So let’s start with a definition or an understanding of the ‘Pareto Principle’?
“The Pareto principle (also known as the 80/20 rule) states that 80% of the results come from 20% of the causes.”
Let me give you an example of how I used this many years ago. I was the training manager in a company that had a centralised typing pool (I did say it was many years ago). Staff in the pool struggled to turn the work around within the target of 24 hours. As a Consultant, I was asked to look at what training was needed.
80% of typing pool problems came from 20% of the causes
I started out by analysing the issues and discovered:
The 4 issues mentioned were some of many mistakes that I identified. When I looked at the statistics they accounted for around 20% of the errors but around 80% of the wasted time. The 80/20 rule applied! (80% of the problems came from 20% of the causes.)
The solution: I coached the typing pool supervisor and deputy to coach the authors (and her staff) in a proactive way. The result; after 3 months the target time of 24 hours was being achieved more regularly, and after 6 months all the time.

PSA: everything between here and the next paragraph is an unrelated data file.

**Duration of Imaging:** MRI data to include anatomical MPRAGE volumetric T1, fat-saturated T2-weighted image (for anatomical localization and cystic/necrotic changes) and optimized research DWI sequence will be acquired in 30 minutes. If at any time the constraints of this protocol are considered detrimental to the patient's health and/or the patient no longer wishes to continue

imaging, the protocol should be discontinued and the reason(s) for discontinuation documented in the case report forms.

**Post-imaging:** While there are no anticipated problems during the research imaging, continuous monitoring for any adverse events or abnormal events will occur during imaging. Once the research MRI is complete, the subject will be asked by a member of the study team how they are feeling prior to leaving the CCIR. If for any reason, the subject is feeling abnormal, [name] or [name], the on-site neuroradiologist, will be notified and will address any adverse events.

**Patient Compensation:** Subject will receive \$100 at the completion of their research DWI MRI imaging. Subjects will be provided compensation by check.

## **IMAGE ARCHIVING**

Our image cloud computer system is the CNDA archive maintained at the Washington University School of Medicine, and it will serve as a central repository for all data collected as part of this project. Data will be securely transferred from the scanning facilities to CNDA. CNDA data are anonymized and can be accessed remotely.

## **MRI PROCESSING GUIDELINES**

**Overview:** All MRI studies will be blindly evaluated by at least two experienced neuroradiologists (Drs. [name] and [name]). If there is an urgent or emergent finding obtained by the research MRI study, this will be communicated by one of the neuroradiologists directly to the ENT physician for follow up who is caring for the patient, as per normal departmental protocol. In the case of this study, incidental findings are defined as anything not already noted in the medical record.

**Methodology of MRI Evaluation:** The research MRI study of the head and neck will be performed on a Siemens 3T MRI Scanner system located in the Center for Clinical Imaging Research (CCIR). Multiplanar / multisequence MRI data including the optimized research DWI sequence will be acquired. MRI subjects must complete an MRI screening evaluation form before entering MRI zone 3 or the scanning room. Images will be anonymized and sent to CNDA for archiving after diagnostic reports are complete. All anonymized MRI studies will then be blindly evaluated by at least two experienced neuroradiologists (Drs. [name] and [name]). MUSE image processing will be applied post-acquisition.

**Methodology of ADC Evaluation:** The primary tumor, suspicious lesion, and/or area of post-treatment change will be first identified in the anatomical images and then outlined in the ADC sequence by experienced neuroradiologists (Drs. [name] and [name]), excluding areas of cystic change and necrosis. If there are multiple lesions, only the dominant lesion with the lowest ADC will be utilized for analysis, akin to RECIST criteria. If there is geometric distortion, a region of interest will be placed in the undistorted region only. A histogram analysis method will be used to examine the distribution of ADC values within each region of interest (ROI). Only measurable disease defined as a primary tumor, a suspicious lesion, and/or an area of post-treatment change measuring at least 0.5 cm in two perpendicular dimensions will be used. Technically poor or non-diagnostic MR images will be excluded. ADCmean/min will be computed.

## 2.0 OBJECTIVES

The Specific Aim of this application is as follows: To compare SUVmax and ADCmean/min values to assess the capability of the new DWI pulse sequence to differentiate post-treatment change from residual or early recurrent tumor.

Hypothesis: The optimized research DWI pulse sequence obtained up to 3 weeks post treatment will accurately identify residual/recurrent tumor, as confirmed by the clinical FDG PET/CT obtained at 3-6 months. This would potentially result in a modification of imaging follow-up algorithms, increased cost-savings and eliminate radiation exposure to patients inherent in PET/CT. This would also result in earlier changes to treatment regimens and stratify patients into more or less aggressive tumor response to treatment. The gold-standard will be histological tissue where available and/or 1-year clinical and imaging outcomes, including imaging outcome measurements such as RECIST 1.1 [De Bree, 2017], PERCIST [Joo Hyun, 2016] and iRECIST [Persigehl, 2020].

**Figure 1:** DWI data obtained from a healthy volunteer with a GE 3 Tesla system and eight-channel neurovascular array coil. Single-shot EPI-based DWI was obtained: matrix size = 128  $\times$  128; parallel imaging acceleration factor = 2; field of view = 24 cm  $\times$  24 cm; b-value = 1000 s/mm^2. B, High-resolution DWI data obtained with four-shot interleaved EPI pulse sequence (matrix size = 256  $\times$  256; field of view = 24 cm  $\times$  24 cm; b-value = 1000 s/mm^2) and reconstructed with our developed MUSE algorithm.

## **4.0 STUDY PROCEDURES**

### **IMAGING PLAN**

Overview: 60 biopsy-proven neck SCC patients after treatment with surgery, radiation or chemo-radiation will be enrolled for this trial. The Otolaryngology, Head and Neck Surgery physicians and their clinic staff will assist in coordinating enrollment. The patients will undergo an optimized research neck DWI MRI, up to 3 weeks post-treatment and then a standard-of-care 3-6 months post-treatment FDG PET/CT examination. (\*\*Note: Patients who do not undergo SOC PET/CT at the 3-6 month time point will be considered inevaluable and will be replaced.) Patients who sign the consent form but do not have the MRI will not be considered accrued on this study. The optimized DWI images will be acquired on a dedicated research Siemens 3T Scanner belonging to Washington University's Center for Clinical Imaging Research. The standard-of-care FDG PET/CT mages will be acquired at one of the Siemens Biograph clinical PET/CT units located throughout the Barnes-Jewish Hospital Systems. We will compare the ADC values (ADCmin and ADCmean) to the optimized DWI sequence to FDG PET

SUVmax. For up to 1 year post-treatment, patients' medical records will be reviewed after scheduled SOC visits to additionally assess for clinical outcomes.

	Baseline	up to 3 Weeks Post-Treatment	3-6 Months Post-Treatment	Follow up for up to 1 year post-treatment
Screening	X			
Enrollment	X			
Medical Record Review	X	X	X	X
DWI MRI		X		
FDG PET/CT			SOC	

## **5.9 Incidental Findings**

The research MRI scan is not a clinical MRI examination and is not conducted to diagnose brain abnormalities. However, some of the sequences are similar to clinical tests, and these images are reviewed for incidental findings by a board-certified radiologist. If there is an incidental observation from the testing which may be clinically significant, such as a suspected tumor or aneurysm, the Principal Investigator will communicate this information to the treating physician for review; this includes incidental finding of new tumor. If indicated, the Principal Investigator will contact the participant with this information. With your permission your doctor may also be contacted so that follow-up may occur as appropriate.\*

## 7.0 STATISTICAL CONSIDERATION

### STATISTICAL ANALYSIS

So what is the link with project management?
I have worked with project managers, project sponsors and team members. They talk about their problems – and do they talk!
Now I have not done any formal analysis as I did with the typing pool. However I feel that if the 80/20 rule were applied then many of the problems mentioned would effectively be prevented. What are the problems – that account for 80% of issues people face?
If these 3 issues were proactively managed then many of the problems around delivery of projects would disappear. Now I know some of you reading this will say this is too simplistic. I would argue that so many problems around project management can be identified even before the project kicks off. The 3 identified account for the 80% of problems are holding back project delivery (from 20% of the causes)
So what can project managers and team members do?
Focus on managing out the three problems.
Ensure there is a written project definition signed off by the sponsor and involving key stakeholders. Carry out a formal and in depth stakeholder management with a range of actions, including effectively communicating to all parties. This can also include developing influencing skills of all project managers (influencing without authority courses can easily be run for project staff). Finally, personal organisation skills can quickly be developed again with the application of time management principles and techniques alongside clear priority setting by the organisation.
Project managers need to solve problems and if they solve only the top 3 then their lives would be a lot easier. Of course, your problems may be different however it is still up to you to solve them, proactively
Maybe the title of this article should read “The Pareto Principle should be alive and well in project management?”
Do your own analysis and let me know what you think.
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